So, in order to use the SAME turn point for the SAME corner, but at a higher speed, and keep the SAME line, you must turn the bike quicker which will mean a harder push on the handlebar in order to lean the bike over quicker.

 

To do this efficiently, and keep rider input on the bars to a minimum apart from what is needed to turn the bike, you can use the outside footpeg to push off of, using the peg as your pivot point in order to use your entire body to countersteer the bike. Using your entire body will allow you to be able to put alot of bar pressure, which may be needed if you are going fast, as it takes alot of bar pressure to turn the bike at speed. This is what they call Pivot Steering in TOTW 2.

 

Hook Turn, on the other hand is a technique used to tighten your line without increasing lean angle, by leaning your upper body low and to the inside of the bike, in order to increase weight on front tyre effectively tightening the turn... This would be used if you are already rolling on and think that you are heading a bit wide... Hook Turn will be used to tighten the line a bit...

 

That is MY understanding of it.

 

I hope it is right...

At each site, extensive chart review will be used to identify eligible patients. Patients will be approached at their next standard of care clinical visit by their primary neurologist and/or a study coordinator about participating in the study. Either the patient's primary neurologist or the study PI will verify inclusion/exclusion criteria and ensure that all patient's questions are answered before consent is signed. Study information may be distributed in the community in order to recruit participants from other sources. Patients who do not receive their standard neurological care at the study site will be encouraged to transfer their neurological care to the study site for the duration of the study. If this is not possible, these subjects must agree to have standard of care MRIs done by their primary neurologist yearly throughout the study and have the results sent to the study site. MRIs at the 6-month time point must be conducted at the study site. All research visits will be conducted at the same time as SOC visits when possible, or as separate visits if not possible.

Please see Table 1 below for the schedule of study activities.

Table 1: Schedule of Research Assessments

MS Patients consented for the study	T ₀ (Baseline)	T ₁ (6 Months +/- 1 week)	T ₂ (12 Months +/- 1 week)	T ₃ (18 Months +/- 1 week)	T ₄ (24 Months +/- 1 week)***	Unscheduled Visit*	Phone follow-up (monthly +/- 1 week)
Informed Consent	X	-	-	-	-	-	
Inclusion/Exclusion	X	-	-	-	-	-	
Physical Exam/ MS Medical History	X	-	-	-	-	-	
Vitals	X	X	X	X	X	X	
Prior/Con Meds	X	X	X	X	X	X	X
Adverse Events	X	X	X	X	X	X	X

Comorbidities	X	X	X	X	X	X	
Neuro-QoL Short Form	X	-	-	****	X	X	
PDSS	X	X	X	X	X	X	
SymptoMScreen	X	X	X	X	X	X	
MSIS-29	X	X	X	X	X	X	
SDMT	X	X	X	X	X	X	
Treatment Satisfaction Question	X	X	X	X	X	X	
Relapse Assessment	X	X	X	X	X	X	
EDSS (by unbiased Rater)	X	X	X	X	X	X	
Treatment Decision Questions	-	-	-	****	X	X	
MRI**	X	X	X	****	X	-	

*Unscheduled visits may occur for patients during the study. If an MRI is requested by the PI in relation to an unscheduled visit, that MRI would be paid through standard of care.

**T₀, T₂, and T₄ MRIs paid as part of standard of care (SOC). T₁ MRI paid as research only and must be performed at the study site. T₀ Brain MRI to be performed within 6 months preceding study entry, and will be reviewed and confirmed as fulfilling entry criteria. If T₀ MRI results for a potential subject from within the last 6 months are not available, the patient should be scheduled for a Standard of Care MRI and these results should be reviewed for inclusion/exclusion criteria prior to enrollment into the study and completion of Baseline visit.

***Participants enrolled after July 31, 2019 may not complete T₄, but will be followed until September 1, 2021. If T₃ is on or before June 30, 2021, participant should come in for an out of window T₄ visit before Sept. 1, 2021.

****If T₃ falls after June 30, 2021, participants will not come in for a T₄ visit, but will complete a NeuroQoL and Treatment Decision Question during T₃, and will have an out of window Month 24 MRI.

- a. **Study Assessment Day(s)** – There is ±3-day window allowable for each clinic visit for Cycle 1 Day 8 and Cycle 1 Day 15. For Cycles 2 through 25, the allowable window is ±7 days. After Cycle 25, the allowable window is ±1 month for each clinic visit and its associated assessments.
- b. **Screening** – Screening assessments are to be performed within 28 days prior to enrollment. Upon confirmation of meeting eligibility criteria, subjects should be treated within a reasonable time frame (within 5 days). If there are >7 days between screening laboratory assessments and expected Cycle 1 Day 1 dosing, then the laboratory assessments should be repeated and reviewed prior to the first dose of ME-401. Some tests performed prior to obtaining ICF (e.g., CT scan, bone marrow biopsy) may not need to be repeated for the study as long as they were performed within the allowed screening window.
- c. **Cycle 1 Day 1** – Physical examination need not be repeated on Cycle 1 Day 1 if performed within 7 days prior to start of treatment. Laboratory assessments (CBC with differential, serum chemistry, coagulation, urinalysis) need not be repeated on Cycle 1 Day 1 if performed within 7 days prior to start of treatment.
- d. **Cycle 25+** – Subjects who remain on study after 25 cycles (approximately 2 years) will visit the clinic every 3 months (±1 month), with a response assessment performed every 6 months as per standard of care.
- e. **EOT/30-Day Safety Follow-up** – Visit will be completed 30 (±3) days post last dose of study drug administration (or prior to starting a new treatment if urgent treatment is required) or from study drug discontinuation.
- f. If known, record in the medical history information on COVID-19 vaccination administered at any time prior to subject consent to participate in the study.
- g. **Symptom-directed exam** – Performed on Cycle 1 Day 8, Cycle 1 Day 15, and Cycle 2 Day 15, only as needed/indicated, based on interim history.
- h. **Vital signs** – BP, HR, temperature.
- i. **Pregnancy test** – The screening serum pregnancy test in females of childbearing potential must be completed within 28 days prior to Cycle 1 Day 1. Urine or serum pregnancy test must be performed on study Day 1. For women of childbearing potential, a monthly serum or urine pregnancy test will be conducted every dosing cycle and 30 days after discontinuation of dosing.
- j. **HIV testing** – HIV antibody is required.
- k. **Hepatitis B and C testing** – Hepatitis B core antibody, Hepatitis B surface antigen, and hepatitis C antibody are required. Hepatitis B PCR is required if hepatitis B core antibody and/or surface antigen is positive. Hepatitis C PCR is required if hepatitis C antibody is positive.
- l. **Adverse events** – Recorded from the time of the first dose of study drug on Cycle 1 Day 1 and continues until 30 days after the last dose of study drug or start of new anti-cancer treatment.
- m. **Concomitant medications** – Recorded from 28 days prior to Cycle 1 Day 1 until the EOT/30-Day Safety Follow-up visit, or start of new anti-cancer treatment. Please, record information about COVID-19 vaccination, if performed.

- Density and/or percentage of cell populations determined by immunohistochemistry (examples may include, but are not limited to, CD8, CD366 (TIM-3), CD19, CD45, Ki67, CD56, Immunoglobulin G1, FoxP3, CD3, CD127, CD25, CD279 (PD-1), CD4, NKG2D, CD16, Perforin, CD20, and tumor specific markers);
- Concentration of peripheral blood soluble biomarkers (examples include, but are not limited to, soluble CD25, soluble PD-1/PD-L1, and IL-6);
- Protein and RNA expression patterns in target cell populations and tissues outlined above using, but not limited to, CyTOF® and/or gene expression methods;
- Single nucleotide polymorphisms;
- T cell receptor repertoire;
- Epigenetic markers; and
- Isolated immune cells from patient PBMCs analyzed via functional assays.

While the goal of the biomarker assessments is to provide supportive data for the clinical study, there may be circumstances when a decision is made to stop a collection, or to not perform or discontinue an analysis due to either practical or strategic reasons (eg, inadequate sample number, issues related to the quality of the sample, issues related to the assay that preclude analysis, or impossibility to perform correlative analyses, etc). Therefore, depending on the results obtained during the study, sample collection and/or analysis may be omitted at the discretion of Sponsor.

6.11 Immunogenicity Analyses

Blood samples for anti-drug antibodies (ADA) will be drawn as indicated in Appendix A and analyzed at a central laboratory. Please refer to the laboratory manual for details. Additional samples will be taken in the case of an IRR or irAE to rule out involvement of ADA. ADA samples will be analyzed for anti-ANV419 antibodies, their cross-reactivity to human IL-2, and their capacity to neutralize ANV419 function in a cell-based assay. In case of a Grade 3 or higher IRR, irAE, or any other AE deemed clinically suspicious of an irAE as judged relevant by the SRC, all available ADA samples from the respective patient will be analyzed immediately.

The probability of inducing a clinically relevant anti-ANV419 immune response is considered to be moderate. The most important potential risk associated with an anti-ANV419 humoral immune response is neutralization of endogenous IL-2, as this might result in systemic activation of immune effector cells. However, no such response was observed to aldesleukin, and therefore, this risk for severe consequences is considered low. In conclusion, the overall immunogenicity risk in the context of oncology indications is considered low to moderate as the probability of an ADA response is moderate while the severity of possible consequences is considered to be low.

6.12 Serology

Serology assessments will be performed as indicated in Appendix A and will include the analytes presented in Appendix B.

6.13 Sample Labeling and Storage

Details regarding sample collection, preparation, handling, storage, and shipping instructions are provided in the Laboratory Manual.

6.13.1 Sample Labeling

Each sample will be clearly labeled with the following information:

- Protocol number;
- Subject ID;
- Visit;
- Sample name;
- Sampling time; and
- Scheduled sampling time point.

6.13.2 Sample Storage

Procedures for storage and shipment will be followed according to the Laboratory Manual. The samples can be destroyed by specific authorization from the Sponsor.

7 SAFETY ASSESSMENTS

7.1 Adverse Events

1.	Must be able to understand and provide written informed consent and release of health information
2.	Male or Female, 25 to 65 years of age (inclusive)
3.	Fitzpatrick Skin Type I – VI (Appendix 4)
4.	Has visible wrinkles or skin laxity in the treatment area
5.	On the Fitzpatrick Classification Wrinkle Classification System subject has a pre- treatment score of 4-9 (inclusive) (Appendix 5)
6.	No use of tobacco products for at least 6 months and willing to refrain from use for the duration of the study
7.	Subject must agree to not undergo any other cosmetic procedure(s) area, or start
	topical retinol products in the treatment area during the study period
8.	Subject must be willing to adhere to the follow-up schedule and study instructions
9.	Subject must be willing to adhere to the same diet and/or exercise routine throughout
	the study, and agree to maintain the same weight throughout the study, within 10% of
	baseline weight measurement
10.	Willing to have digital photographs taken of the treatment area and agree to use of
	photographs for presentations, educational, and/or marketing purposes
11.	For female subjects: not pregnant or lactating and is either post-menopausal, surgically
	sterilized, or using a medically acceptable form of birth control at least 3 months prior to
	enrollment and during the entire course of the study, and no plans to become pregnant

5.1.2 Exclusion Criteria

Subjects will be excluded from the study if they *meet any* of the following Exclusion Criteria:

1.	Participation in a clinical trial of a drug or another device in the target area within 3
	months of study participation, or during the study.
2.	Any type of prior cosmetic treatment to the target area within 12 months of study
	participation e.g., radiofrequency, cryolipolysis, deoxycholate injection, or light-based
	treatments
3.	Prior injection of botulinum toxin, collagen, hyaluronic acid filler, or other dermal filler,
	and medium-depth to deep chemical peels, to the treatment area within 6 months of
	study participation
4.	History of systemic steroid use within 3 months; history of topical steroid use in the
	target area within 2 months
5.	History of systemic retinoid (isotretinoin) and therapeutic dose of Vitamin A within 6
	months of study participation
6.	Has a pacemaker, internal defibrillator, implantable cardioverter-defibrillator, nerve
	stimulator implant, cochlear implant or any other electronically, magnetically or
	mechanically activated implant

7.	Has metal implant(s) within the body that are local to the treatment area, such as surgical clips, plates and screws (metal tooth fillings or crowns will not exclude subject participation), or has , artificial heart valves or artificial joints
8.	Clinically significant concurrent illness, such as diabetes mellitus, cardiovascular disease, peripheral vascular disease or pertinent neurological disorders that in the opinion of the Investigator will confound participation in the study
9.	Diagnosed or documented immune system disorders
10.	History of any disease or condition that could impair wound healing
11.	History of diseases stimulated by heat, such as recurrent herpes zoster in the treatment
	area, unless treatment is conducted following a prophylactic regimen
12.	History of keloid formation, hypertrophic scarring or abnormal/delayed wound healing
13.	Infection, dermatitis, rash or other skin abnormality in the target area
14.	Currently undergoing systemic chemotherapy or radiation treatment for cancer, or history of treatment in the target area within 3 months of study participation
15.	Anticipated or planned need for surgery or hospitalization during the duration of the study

CBRK;

I think you did a pretty good job with this one!

 

Rainman

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This is what they call Pivot Steering in TOTW 2.

 

This part of Twist 2 was huge for me, never really thought about counter supporting counter steering. It REALLY creates a sense of added stability and support IMO. Just never really crossed my mind that the opposite peg being 'pushed' could give so much. I'll slalom down the road on occasion just get a stronger feel for it. I have to admit, there has been a couple times where I got a little dyslexic on a couple sequential corners trying to apply it. :rolleyes:

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Just got some new rearsets for my coach bike, makes this easier for sure.

 

CF